by the Verona Quartet, 2017–18 Ernst Stiefel String Quartet-in-Residence
Over the course of their year-long residence, Caramoor’s String Quartet-in-Residence spends a few weeks in the fall and spring at Caramoor preparing for their Music Room performances, working with local schools, and taking advantage of Caramoor’s grounds. The Verona Quartet will close their residency with a performance during the Summer Season, but first they share what those weeks in residency mean to them.
As our quartet minivan rolls into the driveway of the Gifford Artists’ Residence, we can hardly believe our residency at the Caramoor Center for Music and the Arts is drawing to a close in just a few months. We unload the car and begin the walk up the familiar steps to the apartment where we will spend the next ten days rehearsing concert programs, preparing school presentations, and cooking delicious meals for each other. On the menu today: matzo lasagna, chicken soup, and beef bulgogi. Tomorrow, maybe a trip to the restaurant Truck for tacos and margaritas. Every young artist who passes through the hallowed halls of the Rosen House boasts a shared passion for Truck thanks to patron Judy Evnin, who never fails to bring us there for dinner during our visits.
The responsibilities that are placed upon the Quartet-in-Residence are both important and meaningful. Caramoor designed the residency not just to benefit the artist, but also to serve the community. This past fall, we visited 12 schools over eight days and engaged the students with a range of activities including musical presentations, master classes, orchestra sectionals, and private coaching sessions. Our goal was not just to impart knowledge, but to build relationships and cultivate the next generation of music lovers. These are all essential skills that every quartet must learn in order to stay relevant in today’s music world; being able to hold a class of middle school students in rapt attention is no less challenging than performing in a hall front of an audience!
Although the typical Verona Quartet day at Caramoor varies; one such day looks like this:
7:30am — Breakfast and Coffee/Tea, Warm-Up Practice
9:00am to 11:30am — High School Outreach
11:30am — Lunch, Afternoon Nap
1:00pm to 2:00pm — Personal Practice
2:00pm to 5:00pm — First Rehearsal
5:00pm — Break, Hike around Caramoor grounds
6:00pm to 8:00pm — Second Rehearsal
8:00pm — Dinner, Quartet Meeting, Outreach Planning
9:30pm onwards — Personal Time (for practice or rest)
Some days we hit our beds exhausted, having spent every last ounce of mental energy toiling over whether or not Haydn had originally intended to slur two notes, or if Beethoven had really meant to give us a tempo marking that only the gods could achieve. In order to prevent burnout (since we basically live and work together 24/7 during the residency), we’ve found that it is crucial to have small pockets of time during the day where all instruments are laid down and everyone can retreat to their rooms for a brief nap or a moment of solitude. For musicians who spend all day listening to themselves, critiquing the tiniest details, silence is one of the most vital — and overlooked — tools for recuperation. We also reserve a day off during the week where we just lounge around in pajamas or go out on the town for a nice meal and maybe a horror movie.
Every residency visit culminates with a concert in the Rosen House at Caramoor’s Music Room, a beautiful hall adorned with priceless artwork on all sides, with rows of red velvet chairs aligned in the center facing an elegant stage. It is an intimate setting, perfect for chamber music, and one can easily tell how beloved Caramoor is by the droves of faithful audience members who fill up the seats. It is also encouraging to see, peppered amongst the audience, a handful of students from the schools we visited over the week, inspired by a school presentation to come and watch a live concert. Community engagement is more than just a duty; it is a privilege, and the reward is the face of a child immersed in the same music that we pour ourselves into.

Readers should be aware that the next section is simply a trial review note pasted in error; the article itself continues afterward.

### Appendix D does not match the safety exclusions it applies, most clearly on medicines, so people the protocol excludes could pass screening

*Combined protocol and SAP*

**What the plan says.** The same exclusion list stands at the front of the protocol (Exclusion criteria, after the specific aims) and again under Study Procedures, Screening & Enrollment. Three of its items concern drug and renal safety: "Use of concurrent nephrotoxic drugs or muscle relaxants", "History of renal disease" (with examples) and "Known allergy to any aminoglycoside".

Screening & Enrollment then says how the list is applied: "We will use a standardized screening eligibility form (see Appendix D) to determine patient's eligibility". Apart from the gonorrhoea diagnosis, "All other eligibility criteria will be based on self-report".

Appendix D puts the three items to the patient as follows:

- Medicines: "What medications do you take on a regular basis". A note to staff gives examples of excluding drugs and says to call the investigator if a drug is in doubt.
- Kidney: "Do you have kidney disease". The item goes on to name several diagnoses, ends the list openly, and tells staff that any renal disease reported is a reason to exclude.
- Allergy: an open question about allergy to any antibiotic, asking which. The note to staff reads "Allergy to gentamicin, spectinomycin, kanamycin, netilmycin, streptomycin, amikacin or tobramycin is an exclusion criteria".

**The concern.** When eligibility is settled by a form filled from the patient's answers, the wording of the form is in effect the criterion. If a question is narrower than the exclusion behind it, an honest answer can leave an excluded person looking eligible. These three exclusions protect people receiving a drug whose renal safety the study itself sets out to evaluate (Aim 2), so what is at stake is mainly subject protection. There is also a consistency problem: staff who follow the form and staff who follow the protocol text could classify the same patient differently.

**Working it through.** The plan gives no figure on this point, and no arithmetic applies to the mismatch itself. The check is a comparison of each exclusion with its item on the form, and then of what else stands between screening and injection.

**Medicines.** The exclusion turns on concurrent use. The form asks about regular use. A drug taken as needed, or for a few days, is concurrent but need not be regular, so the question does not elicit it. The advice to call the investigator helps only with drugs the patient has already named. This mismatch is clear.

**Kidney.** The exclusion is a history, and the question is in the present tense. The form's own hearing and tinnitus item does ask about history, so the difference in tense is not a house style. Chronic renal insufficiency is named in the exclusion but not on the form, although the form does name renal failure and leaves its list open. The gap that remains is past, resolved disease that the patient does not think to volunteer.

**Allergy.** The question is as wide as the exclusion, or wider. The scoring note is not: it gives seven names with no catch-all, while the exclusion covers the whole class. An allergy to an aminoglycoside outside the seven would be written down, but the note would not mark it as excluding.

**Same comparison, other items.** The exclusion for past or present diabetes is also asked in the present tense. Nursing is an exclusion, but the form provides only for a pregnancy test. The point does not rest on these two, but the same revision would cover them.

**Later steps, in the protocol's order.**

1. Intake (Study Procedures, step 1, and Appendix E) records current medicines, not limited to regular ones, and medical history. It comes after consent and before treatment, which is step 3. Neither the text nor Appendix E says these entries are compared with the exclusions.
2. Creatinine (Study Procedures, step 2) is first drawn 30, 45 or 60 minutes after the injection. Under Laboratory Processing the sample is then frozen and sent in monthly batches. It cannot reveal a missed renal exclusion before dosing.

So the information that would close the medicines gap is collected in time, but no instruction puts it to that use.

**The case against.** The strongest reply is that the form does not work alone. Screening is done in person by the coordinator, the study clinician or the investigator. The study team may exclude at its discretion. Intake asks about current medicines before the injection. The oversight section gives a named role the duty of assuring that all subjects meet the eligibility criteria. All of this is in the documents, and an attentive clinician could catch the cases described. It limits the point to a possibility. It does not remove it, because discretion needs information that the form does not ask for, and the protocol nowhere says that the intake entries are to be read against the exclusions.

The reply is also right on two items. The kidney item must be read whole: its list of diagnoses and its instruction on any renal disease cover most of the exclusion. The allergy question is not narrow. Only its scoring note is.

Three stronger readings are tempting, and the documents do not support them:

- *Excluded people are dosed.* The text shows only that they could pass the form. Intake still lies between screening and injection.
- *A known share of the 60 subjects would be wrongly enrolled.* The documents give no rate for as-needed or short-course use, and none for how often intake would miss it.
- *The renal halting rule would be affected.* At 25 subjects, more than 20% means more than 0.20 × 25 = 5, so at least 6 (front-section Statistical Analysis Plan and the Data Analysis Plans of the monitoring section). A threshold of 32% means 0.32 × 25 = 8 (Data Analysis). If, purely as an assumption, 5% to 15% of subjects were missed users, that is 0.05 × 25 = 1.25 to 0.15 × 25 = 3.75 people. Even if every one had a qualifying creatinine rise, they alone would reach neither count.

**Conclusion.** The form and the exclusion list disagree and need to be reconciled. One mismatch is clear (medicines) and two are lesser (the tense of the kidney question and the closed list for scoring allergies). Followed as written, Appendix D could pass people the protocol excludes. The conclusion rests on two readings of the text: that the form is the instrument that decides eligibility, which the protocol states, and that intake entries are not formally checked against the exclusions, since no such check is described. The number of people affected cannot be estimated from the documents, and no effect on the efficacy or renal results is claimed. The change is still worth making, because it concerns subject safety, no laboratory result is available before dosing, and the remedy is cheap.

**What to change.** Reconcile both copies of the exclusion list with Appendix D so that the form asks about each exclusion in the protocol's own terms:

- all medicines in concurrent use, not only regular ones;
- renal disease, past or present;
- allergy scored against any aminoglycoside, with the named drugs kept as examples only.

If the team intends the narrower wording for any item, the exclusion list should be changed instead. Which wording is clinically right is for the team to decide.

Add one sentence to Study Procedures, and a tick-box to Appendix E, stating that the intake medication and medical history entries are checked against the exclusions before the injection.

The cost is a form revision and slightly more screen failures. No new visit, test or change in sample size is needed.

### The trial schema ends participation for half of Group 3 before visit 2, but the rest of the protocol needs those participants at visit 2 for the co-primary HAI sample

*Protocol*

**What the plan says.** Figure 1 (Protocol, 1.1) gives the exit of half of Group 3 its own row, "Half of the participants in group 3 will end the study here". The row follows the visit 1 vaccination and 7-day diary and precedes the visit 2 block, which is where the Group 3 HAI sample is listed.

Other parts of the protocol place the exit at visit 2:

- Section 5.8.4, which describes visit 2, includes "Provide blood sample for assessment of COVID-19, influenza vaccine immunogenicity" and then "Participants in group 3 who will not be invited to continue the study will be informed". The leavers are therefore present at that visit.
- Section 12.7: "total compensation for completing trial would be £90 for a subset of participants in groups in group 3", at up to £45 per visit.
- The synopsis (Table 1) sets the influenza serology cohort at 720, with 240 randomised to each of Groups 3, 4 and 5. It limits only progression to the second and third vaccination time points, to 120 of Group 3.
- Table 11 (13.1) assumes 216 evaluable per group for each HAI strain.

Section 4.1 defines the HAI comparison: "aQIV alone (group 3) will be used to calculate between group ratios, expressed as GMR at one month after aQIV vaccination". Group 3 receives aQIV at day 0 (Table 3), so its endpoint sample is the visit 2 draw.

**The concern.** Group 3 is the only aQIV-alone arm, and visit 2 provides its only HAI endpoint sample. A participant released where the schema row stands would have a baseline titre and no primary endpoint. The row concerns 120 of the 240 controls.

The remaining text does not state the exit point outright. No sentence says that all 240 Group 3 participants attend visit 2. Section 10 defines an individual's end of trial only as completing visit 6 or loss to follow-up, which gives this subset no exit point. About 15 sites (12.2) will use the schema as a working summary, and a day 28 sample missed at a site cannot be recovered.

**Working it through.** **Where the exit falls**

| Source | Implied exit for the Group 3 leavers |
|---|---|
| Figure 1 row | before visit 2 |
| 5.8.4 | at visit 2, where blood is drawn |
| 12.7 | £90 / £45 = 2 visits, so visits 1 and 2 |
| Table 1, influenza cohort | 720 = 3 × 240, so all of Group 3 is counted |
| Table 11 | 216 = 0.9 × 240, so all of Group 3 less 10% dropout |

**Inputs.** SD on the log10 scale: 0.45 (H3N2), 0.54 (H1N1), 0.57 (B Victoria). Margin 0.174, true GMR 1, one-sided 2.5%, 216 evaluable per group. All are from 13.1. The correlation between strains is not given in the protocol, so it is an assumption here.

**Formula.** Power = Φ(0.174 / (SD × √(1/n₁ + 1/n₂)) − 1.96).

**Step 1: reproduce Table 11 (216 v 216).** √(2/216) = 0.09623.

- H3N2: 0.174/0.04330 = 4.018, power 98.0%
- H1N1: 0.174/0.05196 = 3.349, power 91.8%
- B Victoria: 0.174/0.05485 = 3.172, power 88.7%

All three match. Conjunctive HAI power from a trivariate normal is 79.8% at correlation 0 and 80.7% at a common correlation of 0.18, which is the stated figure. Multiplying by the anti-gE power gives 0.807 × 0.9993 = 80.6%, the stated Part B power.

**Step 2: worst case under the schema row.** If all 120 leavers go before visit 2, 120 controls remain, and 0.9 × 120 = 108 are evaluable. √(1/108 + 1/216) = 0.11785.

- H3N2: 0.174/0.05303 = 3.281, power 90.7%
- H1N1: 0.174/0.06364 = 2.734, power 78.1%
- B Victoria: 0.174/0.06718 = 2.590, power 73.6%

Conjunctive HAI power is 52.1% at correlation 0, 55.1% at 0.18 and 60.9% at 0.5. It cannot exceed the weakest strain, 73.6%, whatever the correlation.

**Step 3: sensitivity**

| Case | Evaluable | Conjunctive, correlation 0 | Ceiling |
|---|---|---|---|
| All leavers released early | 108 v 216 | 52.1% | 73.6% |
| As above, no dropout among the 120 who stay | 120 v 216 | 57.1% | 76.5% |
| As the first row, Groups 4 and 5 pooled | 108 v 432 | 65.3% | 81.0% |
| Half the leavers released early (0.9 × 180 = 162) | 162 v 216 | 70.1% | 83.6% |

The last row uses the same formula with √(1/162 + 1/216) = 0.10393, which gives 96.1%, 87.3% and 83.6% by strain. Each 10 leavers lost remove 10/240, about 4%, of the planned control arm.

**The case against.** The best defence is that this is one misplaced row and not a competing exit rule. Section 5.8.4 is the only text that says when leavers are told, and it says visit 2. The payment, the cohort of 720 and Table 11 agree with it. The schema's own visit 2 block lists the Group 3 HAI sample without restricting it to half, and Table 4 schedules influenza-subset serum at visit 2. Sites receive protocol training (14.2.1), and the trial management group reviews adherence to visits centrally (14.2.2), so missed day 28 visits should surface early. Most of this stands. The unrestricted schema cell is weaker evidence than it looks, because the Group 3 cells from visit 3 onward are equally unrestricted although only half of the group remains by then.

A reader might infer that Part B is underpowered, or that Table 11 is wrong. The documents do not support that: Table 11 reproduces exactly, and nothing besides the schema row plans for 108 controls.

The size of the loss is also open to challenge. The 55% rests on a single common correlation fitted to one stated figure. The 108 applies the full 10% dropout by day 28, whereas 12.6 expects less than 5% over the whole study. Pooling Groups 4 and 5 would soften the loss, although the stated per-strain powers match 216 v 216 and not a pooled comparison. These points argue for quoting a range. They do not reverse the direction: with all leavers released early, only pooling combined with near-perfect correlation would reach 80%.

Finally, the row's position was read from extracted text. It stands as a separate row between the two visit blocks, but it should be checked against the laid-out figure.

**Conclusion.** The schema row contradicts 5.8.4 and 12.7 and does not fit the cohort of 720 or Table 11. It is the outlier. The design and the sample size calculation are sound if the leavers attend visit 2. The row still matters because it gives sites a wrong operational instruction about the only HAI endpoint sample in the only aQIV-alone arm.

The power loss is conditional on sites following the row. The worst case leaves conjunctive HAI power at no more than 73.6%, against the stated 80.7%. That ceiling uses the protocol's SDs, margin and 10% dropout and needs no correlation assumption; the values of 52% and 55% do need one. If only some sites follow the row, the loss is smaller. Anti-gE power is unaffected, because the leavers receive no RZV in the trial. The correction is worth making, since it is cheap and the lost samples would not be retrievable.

We arrive at the door to the Gifford this spring afternoon armed with the knowledge that we are about to embark on another ten days of intensive and meaningful work, some of us perhaps accompanied by a nagging sense of pressure to perform our tasks well. As the apartment door swings open, we are immediately greeted by a plate of chocolate croissants and pastries on the dining table (yes, the staff knows the way to the Verona Quartet’s heart), and beside it, an official calendar proudly opened to a picture of the quartet, taken during one of our school visits. It brings a smile to our faces and any earlier vestiges of stress fall away. This is what makes our residency at Caramoor so special — it is not simply an illustrious program that boasts some of the world’s most distinguished quartets among its alumni; it is also a family, a home away from home where the quartet is cared for by staff and administration as it pursues its musical goals. During the week, we are invited to go on afternoon walks around the campus with the staff and to play with their adorable dogs. We get together for dinner parties in the Gifford, or have an enjoyable lunch together after a full morning of school presentations. It is this relationship that makes Caramoor such a nurturing environment for the career of a young quartet, where work is demanding and oftentimes overwhelming.
As the spring portion of our residency nears completion, there is a certain sadness at the thought of leaving the womb that is Caramoor; one wishes it could last longer, but we cannot deny such an extraordinary experience to the next quartet in line. Instead, we will leave with a mixture of gratitude and pride for having been selected for the residency, and with the knowledge that the Verona Quartet will always be a part of the ever-growing Caramoor family.